No one had ever pulled away from him that close to the finish. Scott had always been the best from hour six of the Ironman through to the finish. But now, I was pulling away from him in an area that was his weapon. I hadn’t waited until the downhill. I hadn’t even taken a glass of nutrition before I made the move. It was a gap of a couple seconds, but it was the passing of the Ironman mantle. Now Dave was the one whose brain was short-circuiting. I was losing his grip on the part of the course that he ruled with an iron fist.
My cushion grew. A few seconds became a solid five and then an even larger breach for Scott to close. I made it to the top of that long uphill in the lead, but still didn’t look back. Now came the downhill, the final test. Dave would charge and make up time. I had no idea if my lead was enough. All I knew was that I had to get to the bottom of the hill and make the left turn onto the flats before he did.
My quads were ripping. I had silver dollar sized blood blisters on the arches of both feet that had burst miles before. The skin was gone and I was hitting raw nerves with each pounding step. My white racing shoes were stained red. I tried to ignore it all and just cover the downhill as fast as I could.
I got to the bottom of the hill and couldn’t hear Scott. I made the turn and then took the one look back I was going to allow myself before the finish. He wasn’t there! I couldn’t see him. For the first time in seven years, the first time in my career, I knew there was nothing that could come between victory and me.
I still had to cover the remaining mile or so. But I knew I wouldn’t cramp. I wouldn’t walk. I knew Scott could no longer catch me. I still had to make it across the line, but for the first time in my seven IRONMAN World Championship races I really celebrated. I stopped in the middle of the road for just an instant and said, “YES!”
Making the final turn onto Ali’i Drive was familiar. I’d rounded that point and gone on to cross the finish line five other times. This was my first time in the lead. This was my first time racing not just pacing. This was the first time knowing I’d truly been able to show the best that I had.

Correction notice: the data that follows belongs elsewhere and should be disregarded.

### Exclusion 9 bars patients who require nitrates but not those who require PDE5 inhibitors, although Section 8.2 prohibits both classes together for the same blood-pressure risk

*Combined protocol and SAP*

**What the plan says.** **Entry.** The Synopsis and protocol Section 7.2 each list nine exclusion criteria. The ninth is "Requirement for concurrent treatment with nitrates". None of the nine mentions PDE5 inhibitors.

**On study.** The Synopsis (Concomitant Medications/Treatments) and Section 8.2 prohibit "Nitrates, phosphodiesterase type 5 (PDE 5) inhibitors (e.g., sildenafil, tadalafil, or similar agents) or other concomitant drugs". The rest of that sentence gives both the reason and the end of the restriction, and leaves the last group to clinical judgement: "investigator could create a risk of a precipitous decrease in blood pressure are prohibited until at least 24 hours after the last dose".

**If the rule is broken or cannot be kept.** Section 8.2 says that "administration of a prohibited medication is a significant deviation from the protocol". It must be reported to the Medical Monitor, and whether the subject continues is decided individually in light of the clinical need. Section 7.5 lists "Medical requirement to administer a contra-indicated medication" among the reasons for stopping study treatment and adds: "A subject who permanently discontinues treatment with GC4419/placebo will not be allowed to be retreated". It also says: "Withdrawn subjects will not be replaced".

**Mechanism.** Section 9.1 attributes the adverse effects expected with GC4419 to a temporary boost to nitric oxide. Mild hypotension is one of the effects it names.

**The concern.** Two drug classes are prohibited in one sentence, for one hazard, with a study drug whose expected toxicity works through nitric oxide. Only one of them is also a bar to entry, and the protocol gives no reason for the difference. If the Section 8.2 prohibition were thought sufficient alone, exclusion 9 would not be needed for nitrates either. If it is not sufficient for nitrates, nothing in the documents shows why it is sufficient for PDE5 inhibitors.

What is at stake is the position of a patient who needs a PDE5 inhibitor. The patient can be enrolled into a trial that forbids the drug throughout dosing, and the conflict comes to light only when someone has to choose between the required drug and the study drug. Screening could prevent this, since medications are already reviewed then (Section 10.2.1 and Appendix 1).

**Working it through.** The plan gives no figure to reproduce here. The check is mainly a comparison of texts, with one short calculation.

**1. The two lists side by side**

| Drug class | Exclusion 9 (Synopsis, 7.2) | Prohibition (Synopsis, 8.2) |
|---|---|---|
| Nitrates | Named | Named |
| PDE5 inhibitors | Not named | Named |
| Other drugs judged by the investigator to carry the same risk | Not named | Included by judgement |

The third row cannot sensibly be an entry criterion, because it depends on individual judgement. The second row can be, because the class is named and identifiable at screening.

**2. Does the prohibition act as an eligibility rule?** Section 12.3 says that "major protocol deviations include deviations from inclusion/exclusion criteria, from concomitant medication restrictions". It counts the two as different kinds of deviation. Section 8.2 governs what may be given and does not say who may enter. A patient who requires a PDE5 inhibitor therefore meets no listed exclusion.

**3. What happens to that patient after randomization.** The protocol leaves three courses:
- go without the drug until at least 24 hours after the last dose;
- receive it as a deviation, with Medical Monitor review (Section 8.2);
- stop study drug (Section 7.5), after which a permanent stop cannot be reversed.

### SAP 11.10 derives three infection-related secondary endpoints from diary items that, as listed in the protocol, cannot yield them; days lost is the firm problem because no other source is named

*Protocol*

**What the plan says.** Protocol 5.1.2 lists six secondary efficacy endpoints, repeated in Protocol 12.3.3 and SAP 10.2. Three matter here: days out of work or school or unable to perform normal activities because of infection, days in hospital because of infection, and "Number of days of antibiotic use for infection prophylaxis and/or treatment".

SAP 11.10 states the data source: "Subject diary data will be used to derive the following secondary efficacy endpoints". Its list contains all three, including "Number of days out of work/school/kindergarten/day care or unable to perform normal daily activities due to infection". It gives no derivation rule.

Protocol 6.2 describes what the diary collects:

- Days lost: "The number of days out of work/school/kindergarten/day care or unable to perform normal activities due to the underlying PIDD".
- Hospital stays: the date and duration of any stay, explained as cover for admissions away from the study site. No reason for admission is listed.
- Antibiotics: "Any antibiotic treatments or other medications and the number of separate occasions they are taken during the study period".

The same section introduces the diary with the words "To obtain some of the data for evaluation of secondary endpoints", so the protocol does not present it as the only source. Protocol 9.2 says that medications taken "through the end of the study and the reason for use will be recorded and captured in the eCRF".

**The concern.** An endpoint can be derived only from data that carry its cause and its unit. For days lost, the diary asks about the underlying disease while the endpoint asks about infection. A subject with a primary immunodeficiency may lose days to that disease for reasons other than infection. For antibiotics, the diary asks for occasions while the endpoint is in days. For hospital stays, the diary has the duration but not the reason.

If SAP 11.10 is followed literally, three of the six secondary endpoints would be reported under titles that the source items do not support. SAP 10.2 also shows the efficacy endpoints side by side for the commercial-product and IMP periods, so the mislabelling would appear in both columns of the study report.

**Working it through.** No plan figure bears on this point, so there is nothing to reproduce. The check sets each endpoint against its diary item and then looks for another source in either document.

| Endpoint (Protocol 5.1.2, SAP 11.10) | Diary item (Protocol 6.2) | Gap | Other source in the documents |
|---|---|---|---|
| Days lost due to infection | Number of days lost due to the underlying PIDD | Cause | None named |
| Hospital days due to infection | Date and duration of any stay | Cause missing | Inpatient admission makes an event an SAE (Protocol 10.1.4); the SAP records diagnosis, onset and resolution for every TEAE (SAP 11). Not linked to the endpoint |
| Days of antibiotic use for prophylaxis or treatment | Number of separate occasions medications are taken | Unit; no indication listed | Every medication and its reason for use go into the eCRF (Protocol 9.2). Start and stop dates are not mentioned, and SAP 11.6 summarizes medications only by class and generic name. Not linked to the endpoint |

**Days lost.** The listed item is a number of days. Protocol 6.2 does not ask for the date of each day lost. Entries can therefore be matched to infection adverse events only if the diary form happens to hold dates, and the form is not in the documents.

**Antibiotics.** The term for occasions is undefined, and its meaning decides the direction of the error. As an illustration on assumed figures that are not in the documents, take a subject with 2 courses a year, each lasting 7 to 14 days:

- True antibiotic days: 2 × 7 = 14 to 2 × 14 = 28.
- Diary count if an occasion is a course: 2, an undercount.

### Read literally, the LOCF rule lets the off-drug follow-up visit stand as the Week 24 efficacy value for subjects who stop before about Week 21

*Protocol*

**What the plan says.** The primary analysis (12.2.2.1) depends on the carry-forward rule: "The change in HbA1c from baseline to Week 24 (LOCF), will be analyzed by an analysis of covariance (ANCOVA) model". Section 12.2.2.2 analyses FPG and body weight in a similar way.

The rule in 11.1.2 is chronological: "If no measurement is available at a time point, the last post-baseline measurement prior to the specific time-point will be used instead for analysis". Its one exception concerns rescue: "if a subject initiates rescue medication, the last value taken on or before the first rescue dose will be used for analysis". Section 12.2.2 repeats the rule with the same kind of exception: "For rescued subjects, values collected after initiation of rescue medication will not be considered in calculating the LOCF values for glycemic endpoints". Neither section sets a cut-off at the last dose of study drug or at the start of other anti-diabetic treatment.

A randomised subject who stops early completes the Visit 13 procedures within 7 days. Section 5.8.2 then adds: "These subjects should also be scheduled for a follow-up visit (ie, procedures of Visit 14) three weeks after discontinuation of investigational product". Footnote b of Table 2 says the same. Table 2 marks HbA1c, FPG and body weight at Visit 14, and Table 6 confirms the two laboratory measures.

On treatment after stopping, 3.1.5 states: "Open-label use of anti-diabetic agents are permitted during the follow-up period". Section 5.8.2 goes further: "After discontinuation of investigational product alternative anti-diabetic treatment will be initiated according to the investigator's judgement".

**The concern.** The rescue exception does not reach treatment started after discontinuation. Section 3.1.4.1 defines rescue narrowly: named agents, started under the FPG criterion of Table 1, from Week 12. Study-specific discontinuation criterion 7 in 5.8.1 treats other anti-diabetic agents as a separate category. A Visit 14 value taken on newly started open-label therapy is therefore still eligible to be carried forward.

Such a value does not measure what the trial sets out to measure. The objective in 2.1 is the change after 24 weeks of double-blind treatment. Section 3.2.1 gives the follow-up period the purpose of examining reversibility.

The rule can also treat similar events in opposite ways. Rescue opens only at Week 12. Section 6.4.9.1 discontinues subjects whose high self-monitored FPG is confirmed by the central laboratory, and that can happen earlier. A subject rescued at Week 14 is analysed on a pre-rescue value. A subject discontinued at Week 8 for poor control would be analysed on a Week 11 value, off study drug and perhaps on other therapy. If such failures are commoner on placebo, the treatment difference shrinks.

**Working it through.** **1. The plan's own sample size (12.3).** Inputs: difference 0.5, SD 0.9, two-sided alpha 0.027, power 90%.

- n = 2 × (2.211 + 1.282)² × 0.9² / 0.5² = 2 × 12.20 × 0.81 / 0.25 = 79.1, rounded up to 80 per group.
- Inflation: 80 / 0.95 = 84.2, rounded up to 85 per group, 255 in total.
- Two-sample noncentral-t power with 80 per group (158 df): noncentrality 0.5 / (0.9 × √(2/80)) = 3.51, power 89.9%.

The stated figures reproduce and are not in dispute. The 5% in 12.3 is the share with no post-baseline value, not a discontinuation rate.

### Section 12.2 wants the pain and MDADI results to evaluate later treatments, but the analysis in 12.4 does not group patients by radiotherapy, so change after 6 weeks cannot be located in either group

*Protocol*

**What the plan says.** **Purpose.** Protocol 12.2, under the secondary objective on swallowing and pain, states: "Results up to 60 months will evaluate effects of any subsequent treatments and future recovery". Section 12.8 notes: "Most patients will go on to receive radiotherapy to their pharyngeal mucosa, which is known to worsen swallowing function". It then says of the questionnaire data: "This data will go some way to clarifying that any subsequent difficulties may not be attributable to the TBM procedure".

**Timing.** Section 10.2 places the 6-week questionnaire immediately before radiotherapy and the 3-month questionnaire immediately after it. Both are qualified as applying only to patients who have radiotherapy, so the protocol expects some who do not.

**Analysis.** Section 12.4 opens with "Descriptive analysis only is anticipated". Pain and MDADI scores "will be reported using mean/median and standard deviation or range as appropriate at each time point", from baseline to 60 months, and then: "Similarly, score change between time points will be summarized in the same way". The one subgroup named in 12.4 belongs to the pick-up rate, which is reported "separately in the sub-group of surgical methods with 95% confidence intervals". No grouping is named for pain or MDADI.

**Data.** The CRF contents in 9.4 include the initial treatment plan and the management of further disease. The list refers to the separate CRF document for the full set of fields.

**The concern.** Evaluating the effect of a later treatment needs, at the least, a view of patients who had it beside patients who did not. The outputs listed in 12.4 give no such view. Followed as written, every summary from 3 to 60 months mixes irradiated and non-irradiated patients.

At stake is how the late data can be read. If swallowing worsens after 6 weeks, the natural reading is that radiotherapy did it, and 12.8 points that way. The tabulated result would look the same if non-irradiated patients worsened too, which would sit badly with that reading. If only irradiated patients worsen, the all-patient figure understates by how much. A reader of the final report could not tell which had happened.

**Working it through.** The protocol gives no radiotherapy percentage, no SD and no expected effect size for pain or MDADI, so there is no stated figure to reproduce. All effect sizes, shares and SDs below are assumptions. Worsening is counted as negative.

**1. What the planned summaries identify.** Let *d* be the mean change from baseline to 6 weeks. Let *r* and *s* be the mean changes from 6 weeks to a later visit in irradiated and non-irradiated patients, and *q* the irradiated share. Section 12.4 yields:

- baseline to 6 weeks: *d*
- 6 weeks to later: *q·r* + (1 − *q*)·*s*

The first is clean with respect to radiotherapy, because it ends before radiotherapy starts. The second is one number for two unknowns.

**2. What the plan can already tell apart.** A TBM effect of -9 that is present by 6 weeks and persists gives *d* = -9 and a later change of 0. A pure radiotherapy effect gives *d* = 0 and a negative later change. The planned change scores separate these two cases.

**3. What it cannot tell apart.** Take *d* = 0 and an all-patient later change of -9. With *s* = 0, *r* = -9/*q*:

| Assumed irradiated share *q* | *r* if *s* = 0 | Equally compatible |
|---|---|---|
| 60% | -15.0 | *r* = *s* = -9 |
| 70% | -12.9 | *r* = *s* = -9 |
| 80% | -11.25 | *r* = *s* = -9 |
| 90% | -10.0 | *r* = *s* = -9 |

Until that right turn the day had been muzzled. I just tried to keep my emotions from going too high or dipping too low. Now I could let it out. I cheered. I smiled. I cried. Thousands lined the final stretch, all yelling and clapping, all knowing how many years it had taken me to be in that position. Everyone knew the pain I’d gone through and the disappointments I had to come back from. I embraced their joy. They embraced my effort. It was a win for all of us.
I won by the smallest of margins: a mere fifty-eight seconds. Both Dave and I shattered the course record. He broke it by over eighteen-minutes. I posted my best time by just under thirty-minutes. And I did finally race the whole day, even the marathon. My split that day of 2:40:04 stood as the fastest marathon for twenty-seven years.
I woke up the day after the race terrified that I’d just had an amazingly incredible dream but was going to figure out it wasn’t real. It wasn’t a dream though! I had won! I’d be the one sharing the stories of grit and gratitude about the race at the awards later that night. I realized it wouldn’t matter what day I woke up, that this was a dream that would never be taken away.
It was a day where two dreams were fulfilled. One was to win. That dream was made possible because of another dream that had nothing to do with winning. I just wanted to put together the race I felt I was capable of. And that dream came from the most unlikely sources of energy and inspiration literally moments before I knew I would have to walk once again: through the vision of a 110-year old Huichol shaman, Don José.
That’s not the stuff anyone is expecting to hear about being the turning point in legendary athletic stories. I knew that Ironman was so much more than the numbers though. Putting together a great day in Hawaii involved the human element, the things that can’t be measured or quantified, like commitment, fortitude, like surrender and quiet, passion and steadfastness.
Yes, it was an amazing, amazing day. I would be back, but for the moment nothing more was needed!